IN May, Rwanda to wide international attention hosted the World Economic Forum on Africa, highlighting the nation’s steady progress over the last two decades.
Part of the plaudits stemmed from using technology to change the lives of citizens, from automating fare collection in buses to delivering essential services, with backing for this coming from strong partnerships, according to the host’s city mayor, Monique Mukaruliza.
Nifty entrepreneurial adopters there are also reducing their cost of entry to trading internationally, helping grow their export markets including through e-commerce.
A departure with many other regional countries is that the push comes right from the top: president Paul Kagame oversees the Smart City initiative of the AU-backed top-level SMART Africa project, in addition to being co-chair of the Broadband Commission for Sustainable Development.
It is key—your writer has been recently around the block in many African countries, and it is easy to spot those where a digital economy is only lip-service.
The theme in Kigali was ‘Connecting Africa’s Resources through Digital Transformation’. But beyond the essential focus on catalysing growth using digitalisation, was a less underplayed theme—that technology has rapidly become an international security issue, Africa included.
International security still tends to be viewed through the Cold War prisms of statist-led interventions, many of which have their roots in realism—the predominant political theory that is about a country’s military strength.
Even after the détente and the growth of competing collectivist or constructivist approaches, this thinking has persisted, as the skirmishes between the West and Russia show.
But the information revolution should not be overlooked. It has quickly turned into an diplomatic relations arena in itself. A bone of contention in recent tensions between US and China has been that of cybersecurity, particularly over intellectual property.
Advances in IT now cut across national borders, from the transfer of money electronically to hacking and big espionage.
The challenge is striking a balance between an information and data intensive age that is increasingly the lifeblood of many businesses and governments, and the right amount of vigilance that does not increase threats or harm commerce.
Many African governments are pushing on with national e-government plans, but have not invested as much in security of such data, leaving them at risk of debilitating attacks.
Last year the State of Internet Freedom in East Africa report was released, showing as expected increasing access and penetration in the region. But cybercrime such as identity theft, website hacking, fraud and online violence against women was also prevalent.
An estimated eight in every 10 computers in Africa are estimated to be infected with viruses, while cybercrime has been spreading fastest in the region than anywhere else in the world.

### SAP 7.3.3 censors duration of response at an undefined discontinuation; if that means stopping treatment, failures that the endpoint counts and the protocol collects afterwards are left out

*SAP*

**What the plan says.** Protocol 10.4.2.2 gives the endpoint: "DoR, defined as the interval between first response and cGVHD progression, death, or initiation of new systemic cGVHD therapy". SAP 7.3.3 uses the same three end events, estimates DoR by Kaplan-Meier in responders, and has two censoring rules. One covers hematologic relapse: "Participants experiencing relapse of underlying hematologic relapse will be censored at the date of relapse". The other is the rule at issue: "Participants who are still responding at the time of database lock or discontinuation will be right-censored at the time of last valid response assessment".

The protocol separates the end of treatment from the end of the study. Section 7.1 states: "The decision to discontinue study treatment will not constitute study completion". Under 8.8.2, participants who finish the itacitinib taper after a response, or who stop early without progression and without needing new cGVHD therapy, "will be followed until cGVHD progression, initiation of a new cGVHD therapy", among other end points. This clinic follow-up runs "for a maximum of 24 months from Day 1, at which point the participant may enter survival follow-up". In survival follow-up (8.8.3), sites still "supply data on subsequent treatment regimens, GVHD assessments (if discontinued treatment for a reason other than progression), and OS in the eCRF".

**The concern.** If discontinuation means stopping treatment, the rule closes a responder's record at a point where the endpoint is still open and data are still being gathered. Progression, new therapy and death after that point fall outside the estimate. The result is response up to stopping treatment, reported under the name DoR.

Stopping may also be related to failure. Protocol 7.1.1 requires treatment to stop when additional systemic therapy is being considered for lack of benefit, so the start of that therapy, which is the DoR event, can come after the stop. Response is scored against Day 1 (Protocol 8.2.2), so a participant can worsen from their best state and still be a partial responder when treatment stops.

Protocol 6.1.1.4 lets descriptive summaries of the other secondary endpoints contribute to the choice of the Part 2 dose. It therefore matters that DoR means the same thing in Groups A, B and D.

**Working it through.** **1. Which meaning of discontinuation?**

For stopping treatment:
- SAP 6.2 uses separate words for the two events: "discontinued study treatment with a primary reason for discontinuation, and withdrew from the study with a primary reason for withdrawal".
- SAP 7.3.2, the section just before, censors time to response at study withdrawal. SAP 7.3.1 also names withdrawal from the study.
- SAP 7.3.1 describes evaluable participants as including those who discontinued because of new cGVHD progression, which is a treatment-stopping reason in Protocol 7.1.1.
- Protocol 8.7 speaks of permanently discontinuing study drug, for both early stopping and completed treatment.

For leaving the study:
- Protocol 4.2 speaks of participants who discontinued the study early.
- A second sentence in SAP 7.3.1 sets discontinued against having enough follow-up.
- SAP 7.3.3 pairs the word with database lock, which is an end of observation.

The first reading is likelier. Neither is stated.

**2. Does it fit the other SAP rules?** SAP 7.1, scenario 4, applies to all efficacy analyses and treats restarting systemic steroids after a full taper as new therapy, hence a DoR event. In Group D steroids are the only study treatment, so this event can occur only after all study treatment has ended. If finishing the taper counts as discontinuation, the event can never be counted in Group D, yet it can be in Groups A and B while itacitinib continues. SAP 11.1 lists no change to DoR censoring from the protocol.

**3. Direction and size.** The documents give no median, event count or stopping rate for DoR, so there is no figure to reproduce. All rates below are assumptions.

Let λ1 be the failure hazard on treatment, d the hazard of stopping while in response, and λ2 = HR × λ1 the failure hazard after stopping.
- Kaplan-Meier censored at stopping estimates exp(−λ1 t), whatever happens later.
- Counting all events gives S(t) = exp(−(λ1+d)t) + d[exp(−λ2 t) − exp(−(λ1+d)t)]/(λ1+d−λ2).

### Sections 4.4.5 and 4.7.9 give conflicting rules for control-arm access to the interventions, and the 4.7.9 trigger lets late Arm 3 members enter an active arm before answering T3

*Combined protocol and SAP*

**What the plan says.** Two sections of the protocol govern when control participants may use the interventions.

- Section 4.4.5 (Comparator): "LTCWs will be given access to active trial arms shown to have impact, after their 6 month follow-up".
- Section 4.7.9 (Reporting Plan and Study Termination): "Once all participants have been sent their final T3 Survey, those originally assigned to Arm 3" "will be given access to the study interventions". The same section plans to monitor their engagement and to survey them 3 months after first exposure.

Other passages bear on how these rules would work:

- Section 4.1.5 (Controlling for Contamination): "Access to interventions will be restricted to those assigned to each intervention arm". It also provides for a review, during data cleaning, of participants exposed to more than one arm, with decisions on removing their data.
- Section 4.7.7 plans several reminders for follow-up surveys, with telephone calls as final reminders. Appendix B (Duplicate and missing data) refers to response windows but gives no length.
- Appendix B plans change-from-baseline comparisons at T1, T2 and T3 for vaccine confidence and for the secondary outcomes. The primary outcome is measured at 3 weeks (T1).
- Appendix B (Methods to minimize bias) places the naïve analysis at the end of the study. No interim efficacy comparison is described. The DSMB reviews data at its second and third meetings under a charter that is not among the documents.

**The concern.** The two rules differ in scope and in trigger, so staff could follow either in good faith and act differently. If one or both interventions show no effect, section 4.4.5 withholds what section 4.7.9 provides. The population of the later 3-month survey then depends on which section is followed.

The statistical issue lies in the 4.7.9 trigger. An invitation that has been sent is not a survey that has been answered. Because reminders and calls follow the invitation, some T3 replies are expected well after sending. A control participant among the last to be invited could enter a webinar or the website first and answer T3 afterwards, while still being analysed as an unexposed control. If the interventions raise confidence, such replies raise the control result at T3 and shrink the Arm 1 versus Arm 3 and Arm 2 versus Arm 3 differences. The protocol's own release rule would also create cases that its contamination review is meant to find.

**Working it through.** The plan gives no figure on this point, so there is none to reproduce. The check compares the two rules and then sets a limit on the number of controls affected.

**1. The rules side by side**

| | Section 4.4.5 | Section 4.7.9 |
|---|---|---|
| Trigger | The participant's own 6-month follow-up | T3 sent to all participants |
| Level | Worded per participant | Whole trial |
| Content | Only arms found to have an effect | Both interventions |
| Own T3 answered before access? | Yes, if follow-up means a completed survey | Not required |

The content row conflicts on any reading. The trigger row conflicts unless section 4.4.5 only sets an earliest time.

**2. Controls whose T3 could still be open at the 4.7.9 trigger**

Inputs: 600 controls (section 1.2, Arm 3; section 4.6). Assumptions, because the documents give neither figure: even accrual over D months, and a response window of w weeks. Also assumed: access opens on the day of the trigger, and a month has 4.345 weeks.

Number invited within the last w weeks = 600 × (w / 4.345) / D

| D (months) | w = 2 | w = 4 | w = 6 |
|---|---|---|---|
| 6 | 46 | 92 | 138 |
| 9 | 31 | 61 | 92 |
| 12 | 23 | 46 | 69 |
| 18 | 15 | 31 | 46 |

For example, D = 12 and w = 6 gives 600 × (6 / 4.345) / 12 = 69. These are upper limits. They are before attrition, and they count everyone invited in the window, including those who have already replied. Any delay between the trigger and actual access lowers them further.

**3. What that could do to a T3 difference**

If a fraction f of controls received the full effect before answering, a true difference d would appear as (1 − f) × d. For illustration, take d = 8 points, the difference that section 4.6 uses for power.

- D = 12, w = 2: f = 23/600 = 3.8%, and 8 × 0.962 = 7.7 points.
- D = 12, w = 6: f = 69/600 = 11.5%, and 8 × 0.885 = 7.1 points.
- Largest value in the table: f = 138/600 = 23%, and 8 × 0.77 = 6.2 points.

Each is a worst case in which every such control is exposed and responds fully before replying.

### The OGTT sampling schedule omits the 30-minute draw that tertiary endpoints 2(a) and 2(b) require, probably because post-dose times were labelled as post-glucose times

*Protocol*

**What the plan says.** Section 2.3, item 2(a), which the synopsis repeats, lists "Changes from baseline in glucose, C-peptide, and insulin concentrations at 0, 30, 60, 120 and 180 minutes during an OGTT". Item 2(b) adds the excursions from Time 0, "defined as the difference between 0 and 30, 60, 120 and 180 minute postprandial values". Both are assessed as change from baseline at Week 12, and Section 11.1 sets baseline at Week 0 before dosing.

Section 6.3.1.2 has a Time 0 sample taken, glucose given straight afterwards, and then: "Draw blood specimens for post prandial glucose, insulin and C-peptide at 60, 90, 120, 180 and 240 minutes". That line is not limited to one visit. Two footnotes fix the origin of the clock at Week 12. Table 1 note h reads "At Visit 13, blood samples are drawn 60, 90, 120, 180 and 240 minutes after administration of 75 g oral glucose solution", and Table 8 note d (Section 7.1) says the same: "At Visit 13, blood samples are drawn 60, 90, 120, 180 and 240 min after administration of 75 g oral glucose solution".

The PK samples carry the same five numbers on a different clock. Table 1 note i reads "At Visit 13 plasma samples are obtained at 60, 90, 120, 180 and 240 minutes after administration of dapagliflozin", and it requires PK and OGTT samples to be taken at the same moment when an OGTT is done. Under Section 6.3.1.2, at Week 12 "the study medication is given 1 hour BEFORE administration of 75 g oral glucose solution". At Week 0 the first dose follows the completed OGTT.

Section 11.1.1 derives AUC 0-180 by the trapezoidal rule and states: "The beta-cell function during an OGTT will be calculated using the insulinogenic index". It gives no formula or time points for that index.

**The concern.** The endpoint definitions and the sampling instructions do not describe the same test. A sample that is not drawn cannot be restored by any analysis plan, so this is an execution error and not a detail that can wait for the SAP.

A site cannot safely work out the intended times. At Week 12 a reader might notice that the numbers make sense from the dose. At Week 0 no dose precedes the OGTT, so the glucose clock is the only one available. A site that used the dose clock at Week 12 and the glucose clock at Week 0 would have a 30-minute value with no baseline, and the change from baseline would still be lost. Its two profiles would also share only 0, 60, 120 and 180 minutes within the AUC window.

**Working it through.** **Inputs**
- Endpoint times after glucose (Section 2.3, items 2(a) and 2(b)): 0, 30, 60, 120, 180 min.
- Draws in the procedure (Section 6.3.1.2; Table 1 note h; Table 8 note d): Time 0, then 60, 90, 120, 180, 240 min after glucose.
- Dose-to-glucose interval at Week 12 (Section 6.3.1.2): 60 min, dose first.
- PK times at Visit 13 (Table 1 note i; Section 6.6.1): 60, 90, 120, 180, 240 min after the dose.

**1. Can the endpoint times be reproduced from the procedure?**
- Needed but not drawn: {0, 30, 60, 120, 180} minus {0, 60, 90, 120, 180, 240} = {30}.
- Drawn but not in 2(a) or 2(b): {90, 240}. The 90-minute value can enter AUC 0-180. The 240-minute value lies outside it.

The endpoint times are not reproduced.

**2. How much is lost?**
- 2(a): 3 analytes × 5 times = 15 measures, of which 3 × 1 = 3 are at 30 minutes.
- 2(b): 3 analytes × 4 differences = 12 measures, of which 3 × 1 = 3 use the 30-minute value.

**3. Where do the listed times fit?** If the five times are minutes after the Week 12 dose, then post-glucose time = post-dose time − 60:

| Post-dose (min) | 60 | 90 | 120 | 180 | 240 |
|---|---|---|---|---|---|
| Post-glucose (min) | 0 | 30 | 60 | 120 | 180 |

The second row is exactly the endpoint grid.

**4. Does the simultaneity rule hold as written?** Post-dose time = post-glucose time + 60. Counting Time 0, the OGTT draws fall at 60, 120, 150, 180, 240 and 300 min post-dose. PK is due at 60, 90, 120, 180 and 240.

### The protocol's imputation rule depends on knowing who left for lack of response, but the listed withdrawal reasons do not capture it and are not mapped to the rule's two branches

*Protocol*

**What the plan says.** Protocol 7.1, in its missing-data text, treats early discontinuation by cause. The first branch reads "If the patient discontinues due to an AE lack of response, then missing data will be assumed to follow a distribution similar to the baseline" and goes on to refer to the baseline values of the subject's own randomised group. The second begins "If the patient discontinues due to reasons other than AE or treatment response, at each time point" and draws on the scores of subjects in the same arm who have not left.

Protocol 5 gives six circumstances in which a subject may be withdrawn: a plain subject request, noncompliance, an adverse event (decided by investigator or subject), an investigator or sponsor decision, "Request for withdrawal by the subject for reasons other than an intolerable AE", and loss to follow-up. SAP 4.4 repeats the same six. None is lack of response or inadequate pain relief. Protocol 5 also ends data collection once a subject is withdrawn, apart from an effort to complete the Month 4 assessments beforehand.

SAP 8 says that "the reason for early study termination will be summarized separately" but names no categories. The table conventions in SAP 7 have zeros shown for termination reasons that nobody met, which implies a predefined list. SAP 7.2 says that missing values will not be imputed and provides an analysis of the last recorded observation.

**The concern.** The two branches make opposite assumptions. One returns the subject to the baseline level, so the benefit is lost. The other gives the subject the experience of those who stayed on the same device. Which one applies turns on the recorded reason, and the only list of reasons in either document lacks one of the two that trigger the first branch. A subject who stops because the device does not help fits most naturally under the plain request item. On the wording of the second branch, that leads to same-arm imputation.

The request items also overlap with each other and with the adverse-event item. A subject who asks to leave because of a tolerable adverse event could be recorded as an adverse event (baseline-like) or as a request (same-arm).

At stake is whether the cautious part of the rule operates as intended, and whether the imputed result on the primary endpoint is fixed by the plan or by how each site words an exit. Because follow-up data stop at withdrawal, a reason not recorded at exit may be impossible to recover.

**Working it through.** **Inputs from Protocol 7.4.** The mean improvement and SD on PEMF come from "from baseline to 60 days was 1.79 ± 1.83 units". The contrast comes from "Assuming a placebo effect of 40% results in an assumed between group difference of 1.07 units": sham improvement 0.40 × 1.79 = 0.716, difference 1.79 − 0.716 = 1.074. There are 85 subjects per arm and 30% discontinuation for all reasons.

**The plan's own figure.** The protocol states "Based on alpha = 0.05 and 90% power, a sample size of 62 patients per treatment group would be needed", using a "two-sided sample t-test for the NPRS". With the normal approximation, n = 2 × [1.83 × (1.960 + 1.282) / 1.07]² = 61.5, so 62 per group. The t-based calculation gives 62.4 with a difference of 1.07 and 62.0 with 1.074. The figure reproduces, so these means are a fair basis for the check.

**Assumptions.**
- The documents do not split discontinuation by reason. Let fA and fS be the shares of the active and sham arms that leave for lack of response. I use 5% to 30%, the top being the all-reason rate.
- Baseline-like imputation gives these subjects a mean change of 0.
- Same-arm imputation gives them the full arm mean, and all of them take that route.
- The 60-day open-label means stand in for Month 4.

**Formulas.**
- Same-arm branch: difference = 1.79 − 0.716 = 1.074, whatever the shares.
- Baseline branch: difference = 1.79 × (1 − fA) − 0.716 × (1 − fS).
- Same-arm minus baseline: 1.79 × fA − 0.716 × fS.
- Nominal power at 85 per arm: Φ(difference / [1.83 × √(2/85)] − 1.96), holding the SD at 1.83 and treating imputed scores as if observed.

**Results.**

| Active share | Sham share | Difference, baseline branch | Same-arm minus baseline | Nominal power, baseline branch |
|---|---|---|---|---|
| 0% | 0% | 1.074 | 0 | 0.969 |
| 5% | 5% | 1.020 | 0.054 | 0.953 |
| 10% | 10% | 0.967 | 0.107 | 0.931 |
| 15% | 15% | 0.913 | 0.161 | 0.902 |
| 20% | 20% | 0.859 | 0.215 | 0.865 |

Research shows a correlation between economic growth and cybercrime, a red flag for a continent growing above the global average, but also even less financially developed economies are not spared, according to the UN’s Economic Commission for Africa.
This is where Rwanda earns its stripes. In March 2015, the country approved the National Cyber Security Policy aimed at safeguarding data from cyber attacks. The country’s police has also set up a Cybercrime and Digital Forensics unit. In April that year, the ICT ministry launched an “Stay Safe Online” campaign aimed at raising public and organisational awareness on the current cyber security threats and ways of preventing them.
Other African countries can borrow from Rwanda which is punching above its weight in this area, either in practice or in the role of the government’s hierarchy.
There is also an urgency. The buzz is now of a ‘4th Industrial Revolution’ which anchors the continent’s ‘smart development’ —think the Internet of Things— and which brings together previously disjointed fields such as artificial intelligence, machine learning, robotics, 3D printing and biotechnology, all building and amplifying each another, and making things easier, and more efficient.
With the race toward this, is important for the continent to have the basics in place first, including its policies and skills base, or risk being swamped by sophisticated threats.
This also has a direct role on Africa’s economic development, and consequently its future.
The role of mobile technology in ‘leapfrogging’ the continent towards inclusive growth has been well documented—M-Pesa’s role in financial inclusion continues to be celebrated.
As the continent seeks to accelerate its growth towards meeting 2030 development goals, it will need to be aware of the trapdoors to avoid. But as its dizzying adoption of technology has shown, it can also leapfrog into the security age.